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The US Food and Drug Administration (FDA) has approved lofexidine hydrochloride (Lucemyra, US WorldMeds), a nonopioid, for the mitigation of symptoms in the setting of abrupt opioid withdrawal in adults.

The approval follows a recommendation for approval back in March by the FDA Psychopharmacologic Drugs Advisory Committee, as reported by Medscape Medical News.

Lofexidine may lessen the severity of withdrawal symptoms but may not completely prevent them, and is approved for treatment for only up to 14 days. Lofexidine is not a treatment for opioid use disorder (OUD) but can be used as part of a broader, long-term treatment plan for managing OUD, the FDA said in a news release issued May 16.

"Today's approval represents the first FDA-approved non-opioid treatment for the management of opioid withdrawal symptoms and provides a new option that allows providers to work with patients to select the treatment best suited to an individual's needs," Sharon Hertz, MD, director of the Division of Anesthesia, Analgesia and Addiction Products in the FDA's Center for Drug Evaluation and Research, said in the release.

In a statement, the US Department of Health and Human Services (HHS) Secretary Alex Azar said this approval is a "welcome step forward."

"I applaud the work of the FDA as well as the National Institute on Drug Abuse, which supported clinical studies of the treatment, in prioritizing efforts to prevent and treat opioid addiction. Evidence-based treatment for addiction saves lives, and HHS will continue to support efforts to develop new treatments and provide approved treatments to those in need," Azar said.

Lofexidine is an oral, selective alpha 2-adrenergic receptor agonist that reduces the release of norepinephrine, which is believed to play a role in many of the symptoms of opioid withdrawal.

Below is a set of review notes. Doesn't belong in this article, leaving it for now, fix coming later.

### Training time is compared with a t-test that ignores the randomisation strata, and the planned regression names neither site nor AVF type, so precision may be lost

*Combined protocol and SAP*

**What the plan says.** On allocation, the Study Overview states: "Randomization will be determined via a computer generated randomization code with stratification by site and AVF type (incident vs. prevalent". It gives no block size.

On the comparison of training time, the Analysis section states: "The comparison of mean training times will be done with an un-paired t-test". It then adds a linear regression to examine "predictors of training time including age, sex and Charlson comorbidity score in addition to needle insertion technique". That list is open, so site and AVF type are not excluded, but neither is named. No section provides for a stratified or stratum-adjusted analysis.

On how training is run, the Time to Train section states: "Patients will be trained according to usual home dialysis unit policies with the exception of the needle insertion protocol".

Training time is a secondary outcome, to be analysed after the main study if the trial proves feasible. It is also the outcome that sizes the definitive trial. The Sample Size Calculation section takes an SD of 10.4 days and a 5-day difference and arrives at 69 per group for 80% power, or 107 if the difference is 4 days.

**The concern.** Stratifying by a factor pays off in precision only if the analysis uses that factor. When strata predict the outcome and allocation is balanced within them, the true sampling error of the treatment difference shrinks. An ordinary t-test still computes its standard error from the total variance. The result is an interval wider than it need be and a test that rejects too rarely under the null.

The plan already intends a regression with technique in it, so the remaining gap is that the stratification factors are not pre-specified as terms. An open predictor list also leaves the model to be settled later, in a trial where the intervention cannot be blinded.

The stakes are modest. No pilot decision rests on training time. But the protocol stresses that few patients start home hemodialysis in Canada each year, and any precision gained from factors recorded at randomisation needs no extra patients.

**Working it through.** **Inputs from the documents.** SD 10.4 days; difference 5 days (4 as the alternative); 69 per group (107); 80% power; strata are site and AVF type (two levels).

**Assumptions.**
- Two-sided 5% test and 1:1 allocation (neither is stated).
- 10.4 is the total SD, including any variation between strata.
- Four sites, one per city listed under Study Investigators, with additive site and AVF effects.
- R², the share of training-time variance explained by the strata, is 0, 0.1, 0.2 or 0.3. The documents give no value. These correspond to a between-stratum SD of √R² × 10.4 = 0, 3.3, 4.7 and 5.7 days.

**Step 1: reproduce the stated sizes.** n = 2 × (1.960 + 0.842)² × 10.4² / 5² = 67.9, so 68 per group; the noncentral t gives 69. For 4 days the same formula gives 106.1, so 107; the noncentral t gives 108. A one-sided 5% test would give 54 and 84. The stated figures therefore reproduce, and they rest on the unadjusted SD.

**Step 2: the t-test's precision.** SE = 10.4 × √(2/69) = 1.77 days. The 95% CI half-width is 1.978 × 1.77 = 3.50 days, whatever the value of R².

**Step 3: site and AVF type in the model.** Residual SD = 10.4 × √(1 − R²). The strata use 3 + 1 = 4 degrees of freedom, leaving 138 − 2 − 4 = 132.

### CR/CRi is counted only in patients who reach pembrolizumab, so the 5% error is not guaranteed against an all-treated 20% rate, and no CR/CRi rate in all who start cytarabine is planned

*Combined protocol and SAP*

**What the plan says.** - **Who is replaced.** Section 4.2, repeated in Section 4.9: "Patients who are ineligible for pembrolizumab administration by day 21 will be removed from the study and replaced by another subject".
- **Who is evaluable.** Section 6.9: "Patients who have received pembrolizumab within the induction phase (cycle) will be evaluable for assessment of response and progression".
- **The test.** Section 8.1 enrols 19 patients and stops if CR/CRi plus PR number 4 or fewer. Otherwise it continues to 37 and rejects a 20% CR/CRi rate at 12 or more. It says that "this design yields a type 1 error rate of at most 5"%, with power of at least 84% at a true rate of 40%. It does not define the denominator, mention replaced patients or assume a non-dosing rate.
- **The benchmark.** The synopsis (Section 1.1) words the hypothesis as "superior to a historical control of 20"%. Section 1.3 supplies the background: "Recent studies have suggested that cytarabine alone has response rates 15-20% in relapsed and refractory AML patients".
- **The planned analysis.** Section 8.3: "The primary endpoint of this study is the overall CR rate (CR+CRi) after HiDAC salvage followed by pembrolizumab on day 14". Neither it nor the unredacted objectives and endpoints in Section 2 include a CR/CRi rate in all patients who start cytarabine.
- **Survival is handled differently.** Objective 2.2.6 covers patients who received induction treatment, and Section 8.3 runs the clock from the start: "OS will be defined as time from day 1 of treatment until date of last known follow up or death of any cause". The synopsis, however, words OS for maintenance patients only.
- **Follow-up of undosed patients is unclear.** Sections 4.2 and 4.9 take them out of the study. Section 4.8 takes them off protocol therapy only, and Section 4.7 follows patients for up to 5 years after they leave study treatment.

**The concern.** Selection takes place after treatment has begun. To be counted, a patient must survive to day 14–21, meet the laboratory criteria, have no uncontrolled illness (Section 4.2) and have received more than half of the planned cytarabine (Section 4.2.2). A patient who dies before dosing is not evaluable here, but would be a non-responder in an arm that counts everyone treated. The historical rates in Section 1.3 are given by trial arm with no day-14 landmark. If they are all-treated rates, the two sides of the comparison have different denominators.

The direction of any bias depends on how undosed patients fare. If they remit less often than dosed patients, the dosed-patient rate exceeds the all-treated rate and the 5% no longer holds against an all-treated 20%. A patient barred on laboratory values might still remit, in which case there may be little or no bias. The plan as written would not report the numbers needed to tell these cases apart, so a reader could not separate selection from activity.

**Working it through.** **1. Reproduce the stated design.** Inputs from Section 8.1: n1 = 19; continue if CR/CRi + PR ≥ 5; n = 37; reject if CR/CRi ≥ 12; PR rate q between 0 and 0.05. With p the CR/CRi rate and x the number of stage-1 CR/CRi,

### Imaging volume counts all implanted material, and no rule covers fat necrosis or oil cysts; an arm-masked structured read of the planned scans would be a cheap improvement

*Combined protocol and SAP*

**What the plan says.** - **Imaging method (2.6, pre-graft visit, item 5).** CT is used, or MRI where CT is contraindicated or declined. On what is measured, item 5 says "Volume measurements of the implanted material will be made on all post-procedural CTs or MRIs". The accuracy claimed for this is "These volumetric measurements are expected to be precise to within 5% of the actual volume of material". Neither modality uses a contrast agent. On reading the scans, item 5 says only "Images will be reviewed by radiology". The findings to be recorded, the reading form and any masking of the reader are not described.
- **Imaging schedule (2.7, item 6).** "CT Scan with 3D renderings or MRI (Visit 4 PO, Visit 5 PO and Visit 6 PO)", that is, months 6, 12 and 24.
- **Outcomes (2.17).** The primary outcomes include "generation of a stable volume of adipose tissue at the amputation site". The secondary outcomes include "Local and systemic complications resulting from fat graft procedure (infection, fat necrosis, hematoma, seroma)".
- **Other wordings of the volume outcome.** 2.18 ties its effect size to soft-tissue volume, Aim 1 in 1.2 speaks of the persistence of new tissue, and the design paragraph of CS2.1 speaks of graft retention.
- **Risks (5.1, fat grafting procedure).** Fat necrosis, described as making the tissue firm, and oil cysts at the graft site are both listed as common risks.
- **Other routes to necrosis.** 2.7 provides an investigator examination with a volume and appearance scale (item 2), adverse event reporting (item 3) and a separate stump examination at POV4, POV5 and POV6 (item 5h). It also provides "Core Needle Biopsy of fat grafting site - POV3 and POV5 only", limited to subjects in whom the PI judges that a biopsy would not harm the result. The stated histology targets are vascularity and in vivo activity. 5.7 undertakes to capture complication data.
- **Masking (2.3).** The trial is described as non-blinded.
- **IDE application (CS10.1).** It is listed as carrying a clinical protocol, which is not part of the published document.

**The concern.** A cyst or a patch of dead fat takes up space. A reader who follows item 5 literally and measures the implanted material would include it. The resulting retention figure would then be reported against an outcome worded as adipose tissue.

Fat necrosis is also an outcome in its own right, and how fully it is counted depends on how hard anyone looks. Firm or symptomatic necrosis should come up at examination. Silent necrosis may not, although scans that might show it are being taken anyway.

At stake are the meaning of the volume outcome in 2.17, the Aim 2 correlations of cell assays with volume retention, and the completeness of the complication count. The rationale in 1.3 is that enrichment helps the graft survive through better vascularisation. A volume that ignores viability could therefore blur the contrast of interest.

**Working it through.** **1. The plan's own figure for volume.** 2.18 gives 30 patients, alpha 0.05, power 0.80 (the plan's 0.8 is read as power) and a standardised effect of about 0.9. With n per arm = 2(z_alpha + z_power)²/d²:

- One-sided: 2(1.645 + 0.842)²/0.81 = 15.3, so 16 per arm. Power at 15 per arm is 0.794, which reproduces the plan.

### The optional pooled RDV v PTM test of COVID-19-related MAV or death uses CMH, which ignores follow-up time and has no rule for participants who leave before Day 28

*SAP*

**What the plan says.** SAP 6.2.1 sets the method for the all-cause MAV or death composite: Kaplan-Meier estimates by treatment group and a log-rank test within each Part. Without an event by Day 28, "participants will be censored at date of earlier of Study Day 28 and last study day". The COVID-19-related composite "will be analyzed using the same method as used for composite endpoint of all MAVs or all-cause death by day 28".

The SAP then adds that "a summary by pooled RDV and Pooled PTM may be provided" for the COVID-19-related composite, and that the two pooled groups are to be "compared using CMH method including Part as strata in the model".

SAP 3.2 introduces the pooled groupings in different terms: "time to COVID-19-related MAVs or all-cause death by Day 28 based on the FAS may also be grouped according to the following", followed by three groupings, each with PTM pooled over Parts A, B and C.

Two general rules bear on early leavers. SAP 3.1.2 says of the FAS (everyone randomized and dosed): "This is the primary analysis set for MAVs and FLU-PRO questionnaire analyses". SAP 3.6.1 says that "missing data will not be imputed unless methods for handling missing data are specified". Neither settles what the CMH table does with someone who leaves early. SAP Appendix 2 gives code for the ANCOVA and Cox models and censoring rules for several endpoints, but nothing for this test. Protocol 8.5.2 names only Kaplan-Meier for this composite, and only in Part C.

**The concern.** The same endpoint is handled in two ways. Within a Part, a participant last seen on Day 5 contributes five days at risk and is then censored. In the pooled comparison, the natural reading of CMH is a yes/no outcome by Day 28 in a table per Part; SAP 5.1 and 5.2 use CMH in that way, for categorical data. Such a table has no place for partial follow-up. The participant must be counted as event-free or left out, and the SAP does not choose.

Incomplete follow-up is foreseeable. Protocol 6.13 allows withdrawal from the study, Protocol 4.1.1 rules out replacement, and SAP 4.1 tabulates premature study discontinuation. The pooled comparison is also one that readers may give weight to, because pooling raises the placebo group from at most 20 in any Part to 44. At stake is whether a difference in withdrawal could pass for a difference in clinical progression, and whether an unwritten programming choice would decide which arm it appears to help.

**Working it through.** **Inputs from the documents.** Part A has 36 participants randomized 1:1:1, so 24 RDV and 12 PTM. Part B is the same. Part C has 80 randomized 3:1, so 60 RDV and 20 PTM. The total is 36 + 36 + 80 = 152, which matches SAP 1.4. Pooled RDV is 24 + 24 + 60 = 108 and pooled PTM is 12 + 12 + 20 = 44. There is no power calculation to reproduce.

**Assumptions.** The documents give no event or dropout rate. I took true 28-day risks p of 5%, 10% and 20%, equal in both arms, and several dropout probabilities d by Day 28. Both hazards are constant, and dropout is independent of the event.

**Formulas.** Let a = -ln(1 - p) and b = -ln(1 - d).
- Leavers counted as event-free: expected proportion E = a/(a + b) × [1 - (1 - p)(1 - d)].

The safety and efficacy of the drug were demonstrated in two randomized, double-blind, placebo-controlled clinical trials involving 866 opioid-dependent adults undergoing abrupt opioid discontinuation.

The studies assessed the benefit of lofexidine using the Short Opiate Withdrawal Scale of Gossop (SOWS-Gossop), which is a patient-reported outcome instrument that assesses opioid withdrawal symptoms.

Scores on this scale were lower for patients treated with lofexidine compared with placebo, and more patients completed the treatment period of the studies in the lofexidine group compared with the placebo group.

The most common side effects seen with lofexidine include hypotension, bradycardia, somnolence, sedation, and dizziness. Lofexidine was also associated with a few cases of syncope. Lofexidine may also raise the risk for abnormal heart rhythms. When lofexidine is stopped, patients may experience a marked increase in blood pressure. The safety and efficacy of lofexidine have not been established in children or adolescents younger than 17 years.

The FDA is requiring 15 postmarketing studies, including both animal and human studies. Animal safety studies are needed to support longer-term use (such as during a gradual opioid taper in pain patients discontinuing opioid analgesics) and use in children, the agency said. 

Clinical studies are needed to evaluate the safety of lofexidine in clinical situations where use of the drug might exceed the maximum 14-day treatment period for which it is currently approved, gather additional safety data on the effects of lofexidine on the liver, and further characterize the effects on blood pressure after lofexidine is stopped.

 

Lofexidine had fast-track designation and was reviewed under the FDA's priority review process.

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